Link to Original Source

Comment: my 9 year old is a Roblox Creator, here's how: (Score 1) 315

by netsavior (#49442299) Attached to: Ask Slashdot: How To Introduce a 7-Year-Old To Programming?
My then 8 year old wanted to learn Lua script so he could build original content in Roblox. I tried to convince him to learn to code something easier to teach first. That was HARD, harder than I thought, to convince him to try to learn to think in code before he tried to code in Lua.

One night, he came out of his room long after bedtime crying and told me that earlier he copied someone's script into a level he made in Roblox, and now he was sure he was going to get banned because the game thought he was cheating

it was 10:00 at night and I loaded up his Roblox account, and edited the script right in front of him. It was something like this psudocode: wait(1 minute) display message("You have been caught cheating, your account will be deleted in 5 days") end

I changed it to display a stupid message like "If you see this it means you got trolled by someone who understands scripting"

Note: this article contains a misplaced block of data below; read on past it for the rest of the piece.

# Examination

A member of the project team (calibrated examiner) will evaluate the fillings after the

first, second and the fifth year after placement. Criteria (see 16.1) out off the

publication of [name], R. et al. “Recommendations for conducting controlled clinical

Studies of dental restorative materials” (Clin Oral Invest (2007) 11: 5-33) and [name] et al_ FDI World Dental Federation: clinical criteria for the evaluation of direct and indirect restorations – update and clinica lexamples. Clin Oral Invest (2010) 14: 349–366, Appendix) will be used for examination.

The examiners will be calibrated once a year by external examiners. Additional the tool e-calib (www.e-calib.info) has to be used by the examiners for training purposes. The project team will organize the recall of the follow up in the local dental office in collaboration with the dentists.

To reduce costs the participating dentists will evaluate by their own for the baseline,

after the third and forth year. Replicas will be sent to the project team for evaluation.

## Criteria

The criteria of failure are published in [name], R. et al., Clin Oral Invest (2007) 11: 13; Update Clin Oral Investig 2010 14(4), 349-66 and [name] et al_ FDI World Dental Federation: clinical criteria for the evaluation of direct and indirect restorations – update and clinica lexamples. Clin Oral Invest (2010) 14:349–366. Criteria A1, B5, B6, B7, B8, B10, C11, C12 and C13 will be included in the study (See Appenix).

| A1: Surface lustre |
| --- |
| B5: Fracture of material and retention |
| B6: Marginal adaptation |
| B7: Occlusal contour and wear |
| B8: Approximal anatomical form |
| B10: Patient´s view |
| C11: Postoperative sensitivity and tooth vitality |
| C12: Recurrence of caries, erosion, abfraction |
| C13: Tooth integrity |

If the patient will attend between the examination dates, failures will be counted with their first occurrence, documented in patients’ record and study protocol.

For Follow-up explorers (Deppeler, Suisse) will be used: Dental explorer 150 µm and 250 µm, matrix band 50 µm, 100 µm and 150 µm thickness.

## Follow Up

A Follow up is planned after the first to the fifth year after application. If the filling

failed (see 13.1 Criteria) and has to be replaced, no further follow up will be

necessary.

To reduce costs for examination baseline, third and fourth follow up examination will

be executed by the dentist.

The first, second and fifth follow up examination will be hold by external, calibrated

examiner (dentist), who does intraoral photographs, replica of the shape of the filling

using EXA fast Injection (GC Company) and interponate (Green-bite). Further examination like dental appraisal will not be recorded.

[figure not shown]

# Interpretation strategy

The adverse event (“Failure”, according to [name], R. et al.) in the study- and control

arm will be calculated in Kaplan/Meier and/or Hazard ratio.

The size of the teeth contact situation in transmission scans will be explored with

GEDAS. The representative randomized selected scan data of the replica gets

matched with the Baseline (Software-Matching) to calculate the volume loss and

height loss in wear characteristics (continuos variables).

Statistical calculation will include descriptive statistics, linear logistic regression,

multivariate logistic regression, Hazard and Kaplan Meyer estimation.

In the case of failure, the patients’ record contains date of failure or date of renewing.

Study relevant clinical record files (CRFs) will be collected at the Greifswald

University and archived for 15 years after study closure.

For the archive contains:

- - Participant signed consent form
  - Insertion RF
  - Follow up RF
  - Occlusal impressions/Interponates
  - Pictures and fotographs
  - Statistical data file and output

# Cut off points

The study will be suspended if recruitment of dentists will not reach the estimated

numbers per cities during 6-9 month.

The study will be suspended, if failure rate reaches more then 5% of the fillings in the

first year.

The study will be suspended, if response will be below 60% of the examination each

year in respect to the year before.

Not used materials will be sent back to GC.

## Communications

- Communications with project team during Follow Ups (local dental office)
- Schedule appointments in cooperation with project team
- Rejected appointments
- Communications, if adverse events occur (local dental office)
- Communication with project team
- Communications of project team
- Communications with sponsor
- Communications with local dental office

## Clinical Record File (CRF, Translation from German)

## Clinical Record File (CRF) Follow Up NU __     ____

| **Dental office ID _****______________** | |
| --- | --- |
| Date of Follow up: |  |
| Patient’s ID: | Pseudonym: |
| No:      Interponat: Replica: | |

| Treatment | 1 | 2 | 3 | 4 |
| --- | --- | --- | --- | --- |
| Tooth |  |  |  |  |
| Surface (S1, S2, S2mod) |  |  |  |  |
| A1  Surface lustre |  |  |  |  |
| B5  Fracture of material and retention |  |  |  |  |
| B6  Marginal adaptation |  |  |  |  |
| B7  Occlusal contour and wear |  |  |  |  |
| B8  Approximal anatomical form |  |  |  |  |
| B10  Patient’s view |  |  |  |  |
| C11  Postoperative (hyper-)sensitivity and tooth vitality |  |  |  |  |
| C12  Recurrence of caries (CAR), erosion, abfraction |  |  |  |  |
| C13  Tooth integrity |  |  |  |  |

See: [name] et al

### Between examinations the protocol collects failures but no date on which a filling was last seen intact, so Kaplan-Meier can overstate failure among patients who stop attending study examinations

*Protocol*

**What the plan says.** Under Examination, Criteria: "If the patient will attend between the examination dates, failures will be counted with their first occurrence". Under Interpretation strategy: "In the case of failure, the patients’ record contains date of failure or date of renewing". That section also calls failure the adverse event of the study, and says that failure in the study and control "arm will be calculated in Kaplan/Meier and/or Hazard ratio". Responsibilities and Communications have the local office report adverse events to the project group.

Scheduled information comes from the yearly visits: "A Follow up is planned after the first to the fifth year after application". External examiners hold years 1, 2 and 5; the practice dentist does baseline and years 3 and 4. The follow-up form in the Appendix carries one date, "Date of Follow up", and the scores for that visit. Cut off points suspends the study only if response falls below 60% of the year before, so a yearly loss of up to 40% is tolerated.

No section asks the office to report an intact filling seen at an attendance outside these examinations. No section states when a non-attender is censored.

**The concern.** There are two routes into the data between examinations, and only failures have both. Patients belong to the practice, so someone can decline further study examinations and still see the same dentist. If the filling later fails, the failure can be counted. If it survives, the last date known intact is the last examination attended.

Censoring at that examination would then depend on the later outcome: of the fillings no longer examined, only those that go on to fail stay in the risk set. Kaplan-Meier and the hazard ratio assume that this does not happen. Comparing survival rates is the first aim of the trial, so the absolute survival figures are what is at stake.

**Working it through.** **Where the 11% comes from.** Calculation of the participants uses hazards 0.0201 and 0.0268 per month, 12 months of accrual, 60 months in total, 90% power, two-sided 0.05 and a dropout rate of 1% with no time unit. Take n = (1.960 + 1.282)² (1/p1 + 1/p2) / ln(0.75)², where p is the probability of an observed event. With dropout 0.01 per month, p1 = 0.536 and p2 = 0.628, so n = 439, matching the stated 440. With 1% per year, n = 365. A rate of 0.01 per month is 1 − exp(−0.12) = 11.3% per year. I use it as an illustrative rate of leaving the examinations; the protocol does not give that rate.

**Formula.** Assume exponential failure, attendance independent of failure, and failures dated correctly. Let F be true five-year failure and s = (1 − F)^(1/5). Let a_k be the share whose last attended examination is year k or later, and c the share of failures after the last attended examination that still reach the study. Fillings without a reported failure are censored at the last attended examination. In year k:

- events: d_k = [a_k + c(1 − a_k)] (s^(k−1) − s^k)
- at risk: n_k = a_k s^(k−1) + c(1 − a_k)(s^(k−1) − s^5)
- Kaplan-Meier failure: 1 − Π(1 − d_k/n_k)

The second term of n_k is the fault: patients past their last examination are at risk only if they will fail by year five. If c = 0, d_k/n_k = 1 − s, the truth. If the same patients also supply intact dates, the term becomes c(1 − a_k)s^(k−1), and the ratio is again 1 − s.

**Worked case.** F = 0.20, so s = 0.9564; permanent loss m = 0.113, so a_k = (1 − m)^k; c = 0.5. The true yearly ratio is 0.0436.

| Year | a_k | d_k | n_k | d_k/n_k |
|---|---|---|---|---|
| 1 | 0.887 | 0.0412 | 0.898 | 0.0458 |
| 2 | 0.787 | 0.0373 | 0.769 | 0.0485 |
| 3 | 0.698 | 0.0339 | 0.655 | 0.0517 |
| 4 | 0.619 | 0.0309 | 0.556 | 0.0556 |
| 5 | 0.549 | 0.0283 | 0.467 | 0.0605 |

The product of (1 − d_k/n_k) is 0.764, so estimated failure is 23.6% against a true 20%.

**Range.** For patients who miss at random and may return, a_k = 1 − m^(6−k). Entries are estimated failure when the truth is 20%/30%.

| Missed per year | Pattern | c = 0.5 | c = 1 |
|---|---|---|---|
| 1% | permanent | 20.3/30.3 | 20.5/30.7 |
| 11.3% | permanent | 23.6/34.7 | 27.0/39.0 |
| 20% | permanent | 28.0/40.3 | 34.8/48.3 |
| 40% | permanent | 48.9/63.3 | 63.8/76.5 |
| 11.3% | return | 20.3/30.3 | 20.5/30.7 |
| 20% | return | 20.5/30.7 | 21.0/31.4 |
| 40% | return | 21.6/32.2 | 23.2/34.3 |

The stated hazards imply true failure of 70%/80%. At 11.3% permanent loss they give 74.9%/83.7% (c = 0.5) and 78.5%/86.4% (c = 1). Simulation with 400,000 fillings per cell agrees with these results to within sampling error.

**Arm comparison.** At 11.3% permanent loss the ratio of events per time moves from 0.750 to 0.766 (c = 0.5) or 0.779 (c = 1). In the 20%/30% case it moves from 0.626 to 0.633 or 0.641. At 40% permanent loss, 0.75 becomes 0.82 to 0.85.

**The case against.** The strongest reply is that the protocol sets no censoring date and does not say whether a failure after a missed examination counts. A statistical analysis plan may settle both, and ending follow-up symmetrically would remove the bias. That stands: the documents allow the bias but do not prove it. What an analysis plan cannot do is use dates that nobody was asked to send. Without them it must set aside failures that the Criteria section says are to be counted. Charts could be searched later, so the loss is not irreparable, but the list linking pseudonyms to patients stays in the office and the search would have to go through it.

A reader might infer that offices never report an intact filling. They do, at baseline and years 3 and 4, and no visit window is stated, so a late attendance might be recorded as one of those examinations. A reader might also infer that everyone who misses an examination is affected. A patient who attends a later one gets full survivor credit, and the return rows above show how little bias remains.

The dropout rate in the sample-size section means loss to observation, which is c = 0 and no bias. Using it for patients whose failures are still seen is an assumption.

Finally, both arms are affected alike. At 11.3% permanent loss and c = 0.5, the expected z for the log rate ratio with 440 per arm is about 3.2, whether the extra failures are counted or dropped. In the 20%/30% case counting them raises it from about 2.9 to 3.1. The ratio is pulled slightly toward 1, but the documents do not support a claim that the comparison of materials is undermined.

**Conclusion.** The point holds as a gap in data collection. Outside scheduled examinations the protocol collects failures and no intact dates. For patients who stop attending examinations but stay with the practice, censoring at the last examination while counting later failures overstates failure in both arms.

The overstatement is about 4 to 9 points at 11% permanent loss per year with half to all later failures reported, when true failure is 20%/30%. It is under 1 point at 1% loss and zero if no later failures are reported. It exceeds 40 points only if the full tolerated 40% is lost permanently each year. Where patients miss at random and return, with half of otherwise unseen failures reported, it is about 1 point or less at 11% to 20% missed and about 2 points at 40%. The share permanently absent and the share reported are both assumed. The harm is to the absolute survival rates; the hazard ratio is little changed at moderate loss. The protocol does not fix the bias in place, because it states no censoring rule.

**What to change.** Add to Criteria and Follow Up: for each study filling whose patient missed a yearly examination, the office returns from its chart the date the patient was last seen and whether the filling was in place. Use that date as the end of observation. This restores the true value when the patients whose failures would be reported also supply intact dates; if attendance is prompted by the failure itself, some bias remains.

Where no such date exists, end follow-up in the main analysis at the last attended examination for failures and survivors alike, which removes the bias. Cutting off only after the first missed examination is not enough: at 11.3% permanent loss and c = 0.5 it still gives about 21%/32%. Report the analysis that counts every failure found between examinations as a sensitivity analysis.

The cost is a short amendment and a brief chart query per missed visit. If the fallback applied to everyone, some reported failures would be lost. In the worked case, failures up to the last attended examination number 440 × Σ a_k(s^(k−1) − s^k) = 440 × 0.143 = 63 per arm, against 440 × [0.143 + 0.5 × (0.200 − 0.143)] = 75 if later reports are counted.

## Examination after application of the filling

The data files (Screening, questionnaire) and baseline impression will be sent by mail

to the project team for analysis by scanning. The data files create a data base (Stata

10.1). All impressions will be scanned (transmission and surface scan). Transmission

He felt better, but more importantly he learned that "understanding scripting" is important and powerful... and that even his old dad who "just knows other scripting and not lua" is better than nothing.

Then he said... I guess you can teach me Javascript... then we started Khan Academy and he slurped it up like a hungry aardvark.

Comment: We already have this for employees (Score 1) 210

Employees - Am I in the united states and an At-Will employment state, you are about to be let go

Am I in any G8 country other than USA, your country protects its citizens, and the corporation is required to notify you, and provide a reason if you will be let go.

Comment: At least we still have the Nebula. (Score 0) 587

by netsavior (#49414459) Attached to: Hugo Awards Turn (Even More) Political